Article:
The deputy chief of the general staff, Gen. Ahmet Corekci, when asked at the military leaders' press conference whether Turkey should exterminate Apo, said bluntly: "This is beyond our responsibility. We stick to our mission in a legal way. But like any other Turkish citizen, I also want to see Apo killed."
Turks say Syria supports Apo because it wants to use "the Kurdish card" to press Turkey to release more water from the Euphrates River, which originates in Turkey. So far, Ankara refuses to submit to that demand.
The Turks are convinced that Greece also supports the PKK. Recent statements by the Turkish government claim that Greece allows the PKK to operate freely in Athens, that Kurdish militants who flee Turkey are welcomed in Greece, and that the PKK has training camps on Greek soil.
A group of Greek parliamentarians visited Apo in Syria two weeks ago and expressed support for the PKK cause. And Yasar Kaya, a leading member of the Kurdish Party (DEP), which was outlawed by Turkey earlier this year, was warmly received in Athens. Greece has also permitted the opening of a Kurdish office in Athens.
Prime Minister Tansu Ciller issued a warning to Greece: "Beware of our enemy . . . don't provoke us to counterreact."
But Greece says it opposes terrorism and does not support the PKK. A Greek government spokesman said the contacts with Apo and Mr. Kaya, who is the self-appointed chairman of the "Kurdish Parliament in Exile," were made by "a group of Greek parliamentarians on their own initiative and has nothing to do with the Greek government."
But tension is escalating between the two NATO allies, and other Western countries are urging both sides to use restraint in order to prevent a Greek-Turkish confrontation, which would be disastrous for the stability in the Balkans.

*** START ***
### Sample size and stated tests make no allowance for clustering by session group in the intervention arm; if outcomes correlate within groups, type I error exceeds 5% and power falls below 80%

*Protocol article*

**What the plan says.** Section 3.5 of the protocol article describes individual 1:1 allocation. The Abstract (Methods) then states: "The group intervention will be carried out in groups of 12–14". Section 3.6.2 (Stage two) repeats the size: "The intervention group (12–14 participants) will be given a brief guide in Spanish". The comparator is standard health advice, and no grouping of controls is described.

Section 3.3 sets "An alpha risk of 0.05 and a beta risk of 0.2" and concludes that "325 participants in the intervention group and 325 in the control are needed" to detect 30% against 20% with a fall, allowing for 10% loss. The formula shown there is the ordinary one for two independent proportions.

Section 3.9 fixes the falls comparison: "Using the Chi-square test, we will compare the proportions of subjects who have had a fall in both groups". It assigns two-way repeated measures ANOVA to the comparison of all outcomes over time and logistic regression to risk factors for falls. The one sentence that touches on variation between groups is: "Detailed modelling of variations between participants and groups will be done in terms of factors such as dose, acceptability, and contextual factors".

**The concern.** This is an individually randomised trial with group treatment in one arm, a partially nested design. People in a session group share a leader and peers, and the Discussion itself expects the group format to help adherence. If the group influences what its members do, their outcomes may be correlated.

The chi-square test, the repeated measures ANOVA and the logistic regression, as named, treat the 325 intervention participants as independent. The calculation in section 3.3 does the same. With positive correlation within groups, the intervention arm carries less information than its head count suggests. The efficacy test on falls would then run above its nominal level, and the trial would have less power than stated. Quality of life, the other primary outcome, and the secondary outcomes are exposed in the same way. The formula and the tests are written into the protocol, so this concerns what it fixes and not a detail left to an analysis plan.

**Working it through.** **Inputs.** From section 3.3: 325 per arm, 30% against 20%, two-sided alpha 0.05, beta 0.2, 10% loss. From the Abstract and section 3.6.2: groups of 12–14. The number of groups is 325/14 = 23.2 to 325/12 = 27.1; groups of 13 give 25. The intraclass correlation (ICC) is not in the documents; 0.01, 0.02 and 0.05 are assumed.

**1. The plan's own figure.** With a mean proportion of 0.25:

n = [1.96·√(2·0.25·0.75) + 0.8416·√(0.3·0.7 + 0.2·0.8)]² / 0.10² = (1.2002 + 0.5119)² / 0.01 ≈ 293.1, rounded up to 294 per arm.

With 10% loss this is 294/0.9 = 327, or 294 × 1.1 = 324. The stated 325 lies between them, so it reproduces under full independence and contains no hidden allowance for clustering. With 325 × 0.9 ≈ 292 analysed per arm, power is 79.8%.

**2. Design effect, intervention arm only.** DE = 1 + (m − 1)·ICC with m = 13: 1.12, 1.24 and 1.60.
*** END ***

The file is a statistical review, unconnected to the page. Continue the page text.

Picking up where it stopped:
Turkey's relations with other European governments, particularly with members of the European Union, are strained because of the way it has handled the Kurdish problem.
Turkey needs final approval from the EU for a customs union agreement it sees as a first step to becoming a full EU member. But EU nations have urged Turkey to solve the Kurdish crisis through nonmilitary means and have cautioned Turkey to respect Kurds' human rights.
Last May, the Netherlands allowed the so-called Kurdish Parliament in Exile to meet in The Hague.
Turkey retaliated by clamping a boycott on military material from the Netherlands. Turkey has warned other European countries - from Denmark to Austria - against allowing the Kurds to hold anti-Turkish activities in their countries.
US remains supportive
The Clinton administration has remained supportive of Turkey's campaign against the Kurds, but the United States Congress is speaking out against Turkey's human rights abuses and the use of US weapons in fighting the PKK. This provokes anti-American anger in nationalist and conservative circles here.
But liberal Turks recognize that Turkey cannot afford to continue a policy with the "PKK criteria," which damages relations with neighbors and friends alike.
"Turkey's foreign relations are now indexed to the PKK factor," said Turkish commentator Cengiz Candar.
"Because of this policy, every week we are adding a new 'enemy' among our neighbors and European friends. The way to deal with this threat is not to aggravate the relations with the world, but to seek a solution to the Kurdish problem inside Turkey. The passing of the democratic reforms should be the starting point [for a solution]."
But the Turkish parliament voted down such legislative reforms on July 7, and the military is speaking out against any such reforms saying they will hamper the government's attempt to repel the PKK movement.